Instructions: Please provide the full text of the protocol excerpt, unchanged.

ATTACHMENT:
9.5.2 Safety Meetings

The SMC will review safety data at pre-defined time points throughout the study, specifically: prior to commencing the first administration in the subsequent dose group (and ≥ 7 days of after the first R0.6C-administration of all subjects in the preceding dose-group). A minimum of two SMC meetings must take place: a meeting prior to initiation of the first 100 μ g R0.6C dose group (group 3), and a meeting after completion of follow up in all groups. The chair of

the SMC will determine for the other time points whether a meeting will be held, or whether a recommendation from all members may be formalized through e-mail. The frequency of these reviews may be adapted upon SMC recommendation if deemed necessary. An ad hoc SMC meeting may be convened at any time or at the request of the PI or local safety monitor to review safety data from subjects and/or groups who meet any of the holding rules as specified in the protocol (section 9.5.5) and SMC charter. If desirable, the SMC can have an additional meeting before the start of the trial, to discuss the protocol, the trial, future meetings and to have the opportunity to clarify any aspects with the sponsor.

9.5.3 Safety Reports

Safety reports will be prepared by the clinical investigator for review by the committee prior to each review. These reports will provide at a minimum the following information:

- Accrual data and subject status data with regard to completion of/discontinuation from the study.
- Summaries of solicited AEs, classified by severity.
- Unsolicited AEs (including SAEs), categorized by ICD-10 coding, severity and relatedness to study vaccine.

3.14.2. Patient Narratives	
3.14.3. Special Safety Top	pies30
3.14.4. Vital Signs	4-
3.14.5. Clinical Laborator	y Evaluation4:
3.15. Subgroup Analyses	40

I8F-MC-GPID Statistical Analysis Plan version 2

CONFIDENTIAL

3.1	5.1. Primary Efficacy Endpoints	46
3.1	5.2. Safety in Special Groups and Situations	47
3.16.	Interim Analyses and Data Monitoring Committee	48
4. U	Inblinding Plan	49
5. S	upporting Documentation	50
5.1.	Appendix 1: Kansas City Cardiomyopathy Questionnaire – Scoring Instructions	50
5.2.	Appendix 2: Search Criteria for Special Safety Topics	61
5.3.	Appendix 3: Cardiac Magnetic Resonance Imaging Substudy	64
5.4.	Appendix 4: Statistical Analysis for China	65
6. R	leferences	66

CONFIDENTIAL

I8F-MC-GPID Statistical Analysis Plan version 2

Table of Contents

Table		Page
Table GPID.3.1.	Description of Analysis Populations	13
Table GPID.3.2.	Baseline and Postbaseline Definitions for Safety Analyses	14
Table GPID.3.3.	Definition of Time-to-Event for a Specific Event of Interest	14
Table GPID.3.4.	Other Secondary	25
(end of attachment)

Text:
9.5.2 Safety Meetings

The SMC will review safety data at pre-defined time points throughout the study, specifically: prior to commencing the first administration in the subsequent dose group (and ≥ 7 days of after the first R0.6C-administration of all subjects in the preceding dose-group). A minimum of two SMC meetings must take place: a meeting prior to initiation of the first 100 μ g R0.6C dose group (group 3), and a meeting after completion of follow up in all groups. The chair of

the SMC will determine for the other time points whether a meeting will be held, or whether a recommendation from all members may be formalized through e-mail. The frequency of these reviews may be adapted upon SMC recommendation if deemed necessary. An ad hoc SMC meeting may be convened at any time or at the request of the PI or local safety monitor to review safety data from subjects and/or groups who meet any of the holding rules as specified in the protocol (section 9.5.5) and SMC charter. If desirable, the SMC can have an additional meeting before the start of the trial, to discuss the protocol, the trial, future meetings and to have the opportunity to clarify any aspects with the sponsor.

9.5.3 Safety Reports

Safety reports will be prepared by the clinical investigator for review by the committee prior to each review. These reports will provide at a minimum the following information:

- Accrual data and subject status data with regard to completion of/discontinuation from the study.
- Summaries of solicited AEs, classified by severity.
- Unsolicited AEs (including SAEs), categorized by ICD-10 coding, severity and relatedness to study vaccine.

3.14.2. Patient Narratives	
3.14.3. Special Safety Top	pies30
3.14.4. Vital Signs	4-
3.14.5. Clinical Laborator	y Evaluation4:
3.15. Subgroup Analyses	40

I8F-MC-GPID Statistical Analysis Plan version 2

CONFIDENTIAL

3.1	5.1. Primary Efficacy Endpoints	46
3.1	5.2. Safety in Special Groups and Situations	47
3.16.	Interim Analyses and Data Monitoring Committee	48
4. U	Inblinding Plan	49
5. S	upporting Documentation	50
5.1.	Appendix 1: Kansas City Cardiomyopathy Questionnaire – Scoring Instructions	50
5.2.	Appendix 2: Search Criteria for Special Safety Topics	61
5.3.	Appendix 3: Cardiac Magnetic Resonance Imaging Substudy	64
5.4.	Appendix 4: Statistical Analysis for China	65
6. R	leferences	66

CONFIDENTIAL

I8F-MC-GPID Statistical Analysis Plan version 2

Table of Contents

Table		Page
Table GPID.3.1.	Description of Analysis Populations	13
Table GPID.3.2.	Baseline and Postbaseline Definitions for Safety Analyses	14
Table GPID.3.3.	Definition of Time-to-Event for a Specific Event of Interest	14
Table GPID.3.4.	Other Secondary	25